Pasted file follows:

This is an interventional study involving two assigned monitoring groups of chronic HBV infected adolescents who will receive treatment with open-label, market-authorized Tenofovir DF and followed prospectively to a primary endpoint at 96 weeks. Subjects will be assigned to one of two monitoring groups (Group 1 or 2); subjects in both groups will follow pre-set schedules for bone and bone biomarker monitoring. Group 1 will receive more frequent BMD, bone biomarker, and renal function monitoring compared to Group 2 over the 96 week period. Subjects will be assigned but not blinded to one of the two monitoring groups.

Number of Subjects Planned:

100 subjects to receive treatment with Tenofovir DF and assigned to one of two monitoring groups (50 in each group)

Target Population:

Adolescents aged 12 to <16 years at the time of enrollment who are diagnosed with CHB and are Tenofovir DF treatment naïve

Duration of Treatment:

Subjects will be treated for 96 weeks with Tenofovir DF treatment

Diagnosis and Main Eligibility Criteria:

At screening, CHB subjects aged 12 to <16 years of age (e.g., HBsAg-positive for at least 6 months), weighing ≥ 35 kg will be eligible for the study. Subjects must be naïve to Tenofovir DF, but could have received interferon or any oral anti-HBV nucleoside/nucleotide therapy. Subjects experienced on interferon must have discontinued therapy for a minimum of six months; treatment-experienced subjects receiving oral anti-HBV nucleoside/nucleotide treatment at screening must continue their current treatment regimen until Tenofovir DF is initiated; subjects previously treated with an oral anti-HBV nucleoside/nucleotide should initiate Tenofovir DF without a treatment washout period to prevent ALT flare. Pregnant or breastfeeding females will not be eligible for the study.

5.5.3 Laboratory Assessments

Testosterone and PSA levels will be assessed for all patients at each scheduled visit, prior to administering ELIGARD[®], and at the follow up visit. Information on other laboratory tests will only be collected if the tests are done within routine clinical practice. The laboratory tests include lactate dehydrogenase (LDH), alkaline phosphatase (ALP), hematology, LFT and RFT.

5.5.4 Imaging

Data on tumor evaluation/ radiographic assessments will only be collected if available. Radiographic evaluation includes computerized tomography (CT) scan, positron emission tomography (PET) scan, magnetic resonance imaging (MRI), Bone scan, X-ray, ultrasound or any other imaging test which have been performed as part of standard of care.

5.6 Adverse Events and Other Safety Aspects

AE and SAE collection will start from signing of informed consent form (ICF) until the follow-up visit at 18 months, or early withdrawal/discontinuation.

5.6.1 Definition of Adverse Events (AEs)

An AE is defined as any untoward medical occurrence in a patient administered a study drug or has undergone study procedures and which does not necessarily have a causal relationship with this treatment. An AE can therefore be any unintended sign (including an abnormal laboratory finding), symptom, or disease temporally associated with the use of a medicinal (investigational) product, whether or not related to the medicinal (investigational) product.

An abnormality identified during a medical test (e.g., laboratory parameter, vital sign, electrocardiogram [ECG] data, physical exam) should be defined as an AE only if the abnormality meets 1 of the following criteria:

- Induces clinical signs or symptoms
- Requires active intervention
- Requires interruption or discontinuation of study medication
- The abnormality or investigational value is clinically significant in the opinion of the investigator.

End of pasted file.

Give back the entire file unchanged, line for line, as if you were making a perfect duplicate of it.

This is an interventional study involving two assigned monitoring groups of chronic HBV infected adolescents who will receive treatment with open-label, market-authorized Tenofovir DF and followed prospectively to a primary endpoint at 96 weeks. Subjects will be assigned to one of two monitoring groups (Group 1 or 2); subjects in both groups will follow pre-set schedules for bone and bone biomarker monitoring. Group 1 will receive more frequent BMD, bone biomarker, and renal function monitoring compared to Group 2 over the 96 week period. Subjects will be assigned but not blinded to one of the two monitoring groups.

Number of Subjects Planned:

100 subjects to receive treatment with Tenofovir DF and assigned to one of two monitoring groups (50 in each group)

Target Population:

Adolescents aged 12 to <16 years at the time of enrollment who are diagnosed with CHB and are Tenofovir DF treatment naïve

Duration of Treatment:

Subjects will be treated for 96 weeks with Tenofovir DF treatment

Diagnosis and Main Eligibility Criteria:

At screening, CHB subjects aged 12 to <16 years of age (e.g., HBsAg-positive for at least 6 months), weighing ≥ 35 kg will be eligible for the study. Subjects must be naïve to Tenofovir DF, but could have received interferon or any oral anti-HBV nucleoside/nucleotide therapy. Subjects experienced on interferon must have discontinued therapy for a minimum of six months; treatment-experienced subjects receiving oral anti-HBV nucleoside/nucleotide treatment at screening must continue their current treatment regimen until Tenofovir DF is initiated; subjects previously treated with an oral anti-HBV nucleoside/nucleotide should initiate Tenofovir DF without a treatment washout period to prevent ALT flare. Pregnant or breastfeeding females will not be eligible for the study.

5.5.3 Laboratory Assessments

Testosterone and PSA levels will be assessed for all patients at each scheduled visit, prior to administering ELIGARD[®], and at the follow up visit. Information on other laboratory tests will only be collected if the tests are done within routine clinical practice. The laboratory tests include lactate dehydrogenase (LDH), alkaline phosphatase (ALP), hematology, LFT and RFT.

5.5.4 Imaging

Data on tumor evaluation/ radiographic assessments will only be collected if available. Radiographic evaluation includes computerized tomography (CT) scan, positron emission tomography (PET) scan, magnetic resonance imaging (MRI), Bone scan, X-ray, ultrasound or any other imaging test which have been performed as part of standard of care.

5.6 Adverse Events and Other Safety Aspects

AE and SAE collection will start from signing of informed consent form (ICF) until the follow-up visit at 18 months, or early withdrawal/discontinuation.

5.6.1 Definition of Adverse Events (AEs)

An AE is defined as any untoward medical occurrence in a patient administered a study drug or has undergone study procedures and which does not necessarily have a causal relationship with this treatment. An AE can therefore be any unintended sign (including an abnormal laboratory finding), symptom, or disease temporally associated with the use of a medicinal (investigational) product, whether or not related to the medicinal (investigational) product.

An abnormality identified during a medical test (e.g., laboratory parameter, vital sign, electrocardiogram [ECG] data, physical exam) should be defined as an AE only if the abnormality meets 1 of the following criteria:

- Induces clinical signs or symptoms
- Requires active intervention
- Requires interruption or discontinuation of study medication
- The abnormality or investigational value is clinically significant in the opinion of the investigator.